Our last Middle Kingdom pieces were statues of Amenemhat as a sphinx – which had particularly lion-like human faces. And our first New Kingdom piece was a sphinx of Hatshepsut, as well as another statue of her. We then paused next to a rather fine white statuette of Tutmosis III for Medhat to explain the history that gets us from the Hyksos ruling Egypt (during the Second Intermediate Period) to Tutmosis III ruling over a unified and expanding Egyptian Empire. We stayed with Tutmosis III and Hatshepsut for a little while longer, looking at the originals of some of the reliefs on Hatshepsut’s Mortuary Temple at Deir el Bahri – these include some of the famous scenes of the expedition to Punt (there are replicas in situ at the temple). In the same room in the museum is also a chapel dedicated to Hathor by Tutmosis III which also comes from Deir el Bahri.
We then jumped forward a bit to the Amarna era. Medhat pointed out several interesting pieces including the coffin from KV55 which is thought to be Akhenaten’s. It was damaged when the tomb was flooded (in antiquity), and so fragments of the base of it have been painstakingly pieced back together on a plastic support. It has no name on it, those have been chiselled out and the assumption is that this was part of the supression of the Great Heresy of Akhenaten. Another thing in this room I was particularly struck by was the selection of painted floor fragments which give an impression of the opulence of the palaces at Amarna.
Medhat’s tour now skipped the rest of the New Kingdom going straight to a stela from the Late Period, showing the Nubian Pharaoh Piankhi with several of the self-styled Pharaohs of the Delta region bowing before him. After this we were shown a very fine fragment of a statue of Meritamun, and that was the end of the mostly chronological tour. Before he turned us loose to explore Medhat finished up by showing us a small exhibition of artifacts recovered by the museum after being removed in a variety of circumstances. Some were recovered from looters who stole things from the museum itself, some were recovered from items stolen from elsewhere in Egypt or dug up illegally & then sold on the international market. Some were recovered from international museums who’d acquired things in more dubious circumstances in the past than is permitted today. After we’d looked at that Medhat took us upstairs and gave us a sense of the layout of the 1st Floor before turning us loose to explore for ourselves.
We had about an hour to see some of the other exhibits in the museum, which wasn’t nearly long enough – but then we could’ve had a week and we still wouldn’t’ve seen everything there was to see! J had a selection of things he particularly wanted to see that we hadn’t seen yet, and I had a couple of things as well (one of which overlapped with his list). So we quite briskly trotted round the museum trying to balance wanting to see all the things with not spending too little time on the things we did see.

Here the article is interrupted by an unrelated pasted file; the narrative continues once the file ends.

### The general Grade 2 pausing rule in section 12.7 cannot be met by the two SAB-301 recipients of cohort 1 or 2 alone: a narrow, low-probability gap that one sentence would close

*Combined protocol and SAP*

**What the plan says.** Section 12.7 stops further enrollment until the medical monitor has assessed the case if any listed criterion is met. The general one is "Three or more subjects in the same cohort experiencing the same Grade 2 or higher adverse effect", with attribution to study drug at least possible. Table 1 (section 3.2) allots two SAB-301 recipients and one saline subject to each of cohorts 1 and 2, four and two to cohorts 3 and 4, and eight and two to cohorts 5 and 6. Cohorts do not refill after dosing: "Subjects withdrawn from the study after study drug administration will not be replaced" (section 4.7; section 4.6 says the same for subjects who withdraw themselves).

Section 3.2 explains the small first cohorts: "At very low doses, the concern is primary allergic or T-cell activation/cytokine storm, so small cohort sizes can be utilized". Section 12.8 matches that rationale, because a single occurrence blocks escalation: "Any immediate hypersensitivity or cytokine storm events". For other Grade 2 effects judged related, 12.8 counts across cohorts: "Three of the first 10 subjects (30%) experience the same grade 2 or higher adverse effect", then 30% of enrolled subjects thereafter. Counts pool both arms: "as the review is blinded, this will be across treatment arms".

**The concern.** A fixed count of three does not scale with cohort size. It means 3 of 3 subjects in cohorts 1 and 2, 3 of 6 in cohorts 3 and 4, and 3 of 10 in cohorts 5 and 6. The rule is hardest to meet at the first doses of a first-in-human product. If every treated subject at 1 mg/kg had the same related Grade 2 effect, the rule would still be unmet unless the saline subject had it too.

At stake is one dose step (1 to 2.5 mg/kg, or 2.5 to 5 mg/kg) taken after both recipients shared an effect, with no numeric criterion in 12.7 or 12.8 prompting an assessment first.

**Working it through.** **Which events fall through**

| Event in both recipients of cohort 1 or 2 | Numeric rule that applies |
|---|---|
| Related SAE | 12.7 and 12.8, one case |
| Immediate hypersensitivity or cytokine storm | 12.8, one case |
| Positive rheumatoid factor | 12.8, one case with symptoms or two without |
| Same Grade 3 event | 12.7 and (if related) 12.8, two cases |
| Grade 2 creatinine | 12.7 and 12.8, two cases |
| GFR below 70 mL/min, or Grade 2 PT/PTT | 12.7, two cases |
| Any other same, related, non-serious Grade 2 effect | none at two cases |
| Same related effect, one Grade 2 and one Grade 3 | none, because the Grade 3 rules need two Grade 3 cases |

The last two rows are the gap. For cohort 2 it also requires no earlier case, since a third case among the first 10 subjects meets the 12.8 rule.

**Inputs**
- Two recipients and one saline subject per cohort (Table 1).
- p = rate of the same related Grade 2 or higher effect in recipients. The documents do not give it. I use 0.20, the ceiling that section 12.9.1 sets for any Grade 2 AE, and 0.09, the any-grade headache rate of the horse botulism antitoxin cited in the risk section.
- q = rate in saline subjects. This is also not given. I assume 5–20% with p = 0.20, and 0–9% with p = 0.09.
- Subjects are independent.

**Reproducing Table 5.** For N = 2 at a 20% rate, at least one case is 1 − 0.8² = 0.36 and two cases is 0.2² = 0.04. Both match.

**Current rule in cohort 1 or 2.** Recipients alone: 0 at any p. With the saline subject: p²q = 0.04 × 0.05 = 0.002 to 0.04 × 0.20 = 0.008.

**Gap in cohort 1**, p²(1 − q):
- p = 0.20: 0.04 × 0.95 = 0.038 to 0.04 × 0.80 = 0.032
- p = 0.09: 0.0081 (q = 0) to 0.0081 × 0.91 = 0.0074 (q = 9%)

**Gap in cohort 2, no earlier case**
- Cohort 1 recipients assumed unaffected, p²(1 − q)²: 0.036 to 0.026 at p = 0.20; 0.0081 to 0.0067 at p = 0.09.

Our first port of call was the Royal Mummy rooms – last time we were in the museum we hadn’t realised there were two, so we only saw one. So this time we started with the one we’d seen before then moved on to the other one. The first room is dynasty 18 and 19 royals – of particular note given the later itinerary of the tour were Seti I and Ramesses II. The putative mummy of Hatshepsut is in this room as well. The other room has dynasty 20 royals, as well as high priests of Amun and their queens. Of note in here for the later itinerary was the mummy of Ramesses III. In the lobby area for this room there were also the two mummies of Tutankhamun’s parents, as identified by the Hawass paper from 2010. That’s the male skeleton from KV55 (which may or may not be Akhenaten) and the younger female mummy from KV35.
After the mummies we got a bit distracted by the royal coffins just outside the second room, but eventually tore ourselves away to head for the Tutankhamun galleries, where we saw the shrines and so on – and of course the mask, which must’ve had its bodged epoxy repair job by then, but we didn’t notice. After that we looked at the stuff from Tanis which was on J’s list of things to see: when we’d been in the museum last some of the objects were out on loan. Including the mask he particularly wanted to see, but this time it was there. This is the golden mask of Psusennes I, a 21st Dynasty Pharaoh – and J remembers seeing it at an exhibition in Edinburgh around 30 years ago. Another of the objects in this room was also particularly striking – the unusual hawk-headed silver coffin of Sheshonq II.
Next we walked fairly briskly past more of Tutankhamun’s grave goods on our way to see the items from Yuya and Thuya’s tomb. Including all of their coffins, and several rather beautiful pots and jars. We were moving fairly quickly by this stage as we were running out of time but we did manage to get in a quick look around the animal mummy room which was the other thing I’d particularly wanted to see. Mostly because I remembered the large crocodile mummy, with attendant baby crocodile mummies and wanted to see that again. They also had several cat mummies, as you would expect – including a sarcophagus for a prince’s pet cat!
We’d very much run out of time by this stage, so we just glanced through doors at intriguing objects (like a room full of papyri!) as we made our way to the exit. It’s a bit sad that the gift shop and the coffee shop are shut up – it looks rather run down on the way out. Once back out in the open air we made our way past the fragments of Akhenaten’s outer granite sarcophagus (which is reminiscent in some ways of Tutankhamun’s equivalent one, unsurprisingly) and back to the bus.